If only it’s because I’m past my mid–sixties, indulge with me as I share regrets and laments, in waffle and preaching today.
You know something? All of us matured Guyanese citizens, with any semblance of a social conscience, should weep, even figuratively, over the moral decline we are witnessing in our own society these days. Why? Because a nation without righteous, lasting, desireable values has no bedrock of longevity upon which generations to come can claim really decent lives. Instead, I now rather suspect that the new, modern “principles” of cheating, corruption, dog–eat–dog, crabs–in–the barrel will govern current behaviour – the new barometers of existence and success. Institutions of the state, even the so–called Church, are rendered unless. This is what I rue. All of us, law–abiding and still vested with the knowledge of right and wrong, should be extremely concerned as well. So to my caption about role – models. Poor but proud and trained in decency and good character, we of the forties, fifties and sixties generation looked up to parents, priests, professionals and officialdom. Earned respect flowed from our youth to those adults. Even if they were the struggling poor, we loved, feared and respected senior policemen, teachers, doctors and priests. Somehow we soon could identify the good, genuine politicians who would want to lead us. Sure there were the cons and bandits amongst those looked up to, but they were a minority then. What of today?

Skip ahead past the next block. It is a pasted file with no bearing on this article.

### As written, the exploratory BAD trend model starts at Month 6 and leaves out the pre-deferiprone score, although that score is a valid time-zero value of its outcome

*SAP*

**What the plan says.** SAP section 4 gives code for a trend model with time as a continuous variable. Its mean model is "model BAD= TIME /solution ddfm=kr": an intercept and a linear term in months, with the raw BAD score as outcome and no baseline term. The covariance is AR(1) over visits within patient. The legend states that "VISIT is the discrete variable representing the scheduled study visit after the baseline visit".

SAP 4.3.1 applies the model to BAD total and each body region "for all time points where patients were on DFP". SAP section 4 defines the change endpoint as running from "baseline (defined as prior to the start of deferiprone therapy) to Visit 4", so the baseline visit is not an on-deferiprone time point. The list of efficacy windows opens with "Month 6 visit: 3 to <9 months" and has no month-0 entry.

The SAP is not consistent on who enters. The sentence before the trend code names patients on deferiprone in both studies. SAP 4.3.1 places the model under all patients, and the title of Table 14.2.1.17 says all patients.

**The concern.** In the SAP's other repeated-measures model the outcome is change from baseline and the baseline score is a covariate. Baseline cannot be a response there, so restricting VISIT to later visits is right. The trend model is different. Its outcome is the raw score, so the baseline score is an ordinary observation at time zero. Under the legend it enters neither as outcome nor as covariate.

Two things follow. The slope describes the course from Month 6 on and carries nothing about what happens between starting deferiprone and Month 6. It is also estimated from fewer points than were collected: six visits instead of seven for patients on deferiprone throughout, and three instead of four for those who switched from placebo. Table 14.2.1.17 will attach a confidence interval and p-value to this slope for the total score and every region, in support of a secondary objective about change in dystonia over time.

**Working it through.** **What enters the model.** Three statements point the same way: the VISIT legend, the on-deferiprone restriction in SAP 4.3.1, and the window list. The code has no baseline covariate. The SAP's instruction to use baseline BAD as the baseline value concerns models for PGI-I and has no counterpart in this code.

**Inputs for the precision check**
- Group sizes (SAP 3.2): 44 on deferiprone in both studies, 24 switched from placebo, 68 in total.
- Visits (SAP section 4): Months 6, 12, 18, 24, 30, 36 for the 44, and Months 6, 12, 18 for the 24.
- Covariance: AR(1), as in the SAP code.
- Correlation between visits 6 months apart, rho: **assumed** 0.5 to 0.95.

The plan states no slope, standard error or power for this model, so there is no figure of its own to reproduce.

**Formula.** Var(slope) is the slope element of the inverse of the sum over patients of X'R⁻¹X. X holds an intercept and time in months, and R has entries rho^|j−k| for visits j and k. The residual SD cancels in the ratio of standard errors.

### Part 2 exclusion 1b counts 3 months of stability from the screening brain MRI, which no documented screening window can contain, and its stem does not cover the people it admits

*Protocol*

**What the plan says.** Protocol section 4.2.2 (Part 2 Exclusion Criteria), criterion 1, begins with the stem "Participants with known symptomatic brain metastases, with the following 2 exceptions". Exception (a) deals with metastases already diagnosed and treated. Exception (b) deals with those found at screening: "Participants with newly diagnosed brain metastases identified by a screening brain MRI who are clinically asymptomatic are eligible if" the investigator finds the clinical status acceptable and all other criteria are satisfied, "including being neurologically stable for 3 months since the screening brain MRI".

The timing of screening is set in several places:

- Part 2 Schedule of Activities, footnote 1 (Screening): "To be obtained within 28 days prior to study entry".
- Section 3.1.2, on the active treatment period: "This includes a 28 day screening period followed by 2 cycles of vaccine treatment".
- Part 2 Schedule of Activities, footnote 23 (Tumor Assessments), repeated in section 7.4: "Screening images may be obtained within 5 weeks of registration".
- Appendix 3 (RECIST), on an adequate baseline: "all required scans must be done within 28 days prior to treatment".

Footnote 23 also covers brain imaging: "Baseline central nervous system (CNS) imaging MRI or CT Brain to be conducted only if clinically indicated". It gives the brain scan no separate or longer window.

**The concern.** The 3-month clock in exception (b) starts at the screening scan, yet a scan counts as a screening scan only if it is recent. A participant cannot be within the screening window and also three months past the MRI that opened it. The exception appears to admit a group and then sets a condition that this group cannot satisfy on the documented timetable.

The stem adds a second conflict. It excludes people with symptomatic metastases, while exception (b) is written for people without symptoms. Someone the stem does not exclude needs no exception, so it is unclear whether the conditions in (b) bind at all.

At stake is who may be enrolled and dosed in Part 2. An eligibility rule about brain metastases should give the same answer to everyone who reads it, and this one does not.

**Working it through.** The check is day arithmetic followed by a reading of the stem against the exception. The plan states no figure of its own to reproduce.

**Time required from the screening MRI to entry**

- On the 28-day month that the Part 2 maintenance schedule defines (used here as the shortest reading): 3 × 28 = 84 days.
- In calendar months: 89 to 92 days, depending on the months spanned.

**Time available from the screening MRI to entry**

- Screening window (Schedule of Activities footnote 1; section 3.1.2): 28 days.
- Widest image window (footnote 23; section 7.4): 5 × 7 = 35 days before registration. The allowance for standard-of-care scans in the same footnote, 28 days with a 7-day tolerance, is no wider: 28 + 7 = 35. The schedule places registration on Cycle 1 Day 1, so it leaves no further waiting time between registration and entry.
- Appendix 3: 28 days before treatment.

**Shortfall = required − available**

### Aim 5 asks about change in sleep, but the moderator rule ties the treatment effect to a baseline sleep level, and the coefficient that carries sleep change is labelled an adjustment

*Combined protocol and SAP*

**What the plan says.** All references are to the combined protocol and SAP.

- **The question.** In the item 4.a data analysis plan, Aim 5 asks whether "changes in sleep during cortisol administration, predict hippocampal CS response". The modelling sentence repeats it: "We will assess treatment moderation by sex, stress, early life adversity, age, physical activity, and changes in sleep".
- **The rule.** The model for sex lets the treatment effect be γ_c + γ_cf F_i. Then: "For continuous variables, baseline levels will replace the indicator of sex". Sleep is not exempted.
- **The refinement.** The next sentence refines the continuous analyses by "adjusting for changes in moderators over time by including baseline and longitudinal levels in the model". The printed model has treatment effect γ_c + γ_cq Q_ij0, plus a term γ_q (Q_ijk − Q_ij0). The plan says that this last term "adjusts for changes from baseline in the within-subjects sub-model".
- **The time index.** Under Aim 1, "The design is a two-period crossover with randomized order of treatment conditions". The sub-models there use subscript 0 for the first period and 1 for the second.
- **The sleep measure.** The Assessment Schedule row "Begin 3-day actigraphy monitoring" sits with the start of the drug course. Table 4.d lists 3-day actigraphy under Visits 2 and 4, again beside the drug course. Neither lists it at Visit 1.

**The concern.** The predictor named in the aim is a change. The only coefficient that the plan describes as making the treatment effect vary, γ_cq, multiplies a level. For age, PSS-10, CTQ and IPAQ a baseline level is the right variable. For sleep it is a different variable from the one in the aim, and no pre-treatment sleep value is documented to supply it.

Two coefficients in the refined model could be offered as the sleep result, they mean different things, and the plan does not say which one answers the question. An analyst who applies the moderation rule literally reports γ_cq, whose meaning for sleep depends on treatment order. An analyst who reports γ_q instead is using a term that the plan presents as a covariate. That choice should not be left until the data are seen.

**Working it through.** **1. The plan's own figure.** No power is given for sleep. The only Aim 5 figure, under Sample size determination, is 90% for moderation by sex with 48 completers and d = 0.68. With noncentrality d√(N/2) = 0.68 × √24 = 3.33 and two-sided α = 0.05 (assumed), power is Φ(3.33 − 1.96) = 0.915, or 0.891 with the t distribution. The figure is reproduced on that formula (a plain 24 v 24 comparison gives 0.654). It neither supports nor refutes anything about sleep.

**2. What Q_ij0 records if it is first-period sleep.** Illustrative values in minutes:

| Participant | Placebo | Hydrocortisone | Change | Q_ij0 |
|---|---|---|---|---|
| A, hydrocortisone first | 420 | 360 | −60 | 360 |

A shortage of quality and good
Alas, the changing values and transformed criteria of ambition and success have led to a dangerous short supply of good men and women to lead our young. Inspiration now comes from the successful corrupt, the criminal, the illegal and the rich cartel of prosperous immoral. Let’s examine various categories of our society once deservedly held in high esteem. Here goes.
Parents: the very first and fundamental source of guidance, love and teaching, but does our society enjoy the quality of expert, exemplary parenting to inspire children? Just in a few instances, frankly speaking. Divorce, living–home and single parents are what Guyana’s majority young now experience, numerous step–fathers and “step–siblings”. We know the consequences of that status, don’t we.
Teachers and Priests: Economic circumstances drive too many of today’s teachers to use extra lessons to discriminate and they seem to be the latest category to be turning to abuse of the young. If that reads as dismal, don’t despair, as it’s not yet devastating but concerns there must be. The Church here does not “boast” significant molesters but we do have suspect pastors and exploitative religious charlatans in the new popular “church”. Spiritual guidance? Compromised by the usual deception.
Police /Army: No need for me to dwell on the woeful state and public perception of these two national protective services currently.
Corrupt practices, stolen weapons, the evil, negative works. But I still agree with one writer don’t let’s paint every Force member with the same brush. Doctors/ Nurses? Same goes for these vital professionals who are charged with keeping us healthy for production and prosperity. Doctors moonlight to earn more – sometimes not paying the more taxes, we the poorer must pay, and nurses are grumpy – forgetting first why they because nurses in the first place. But blessings to the few good Care Givers still around.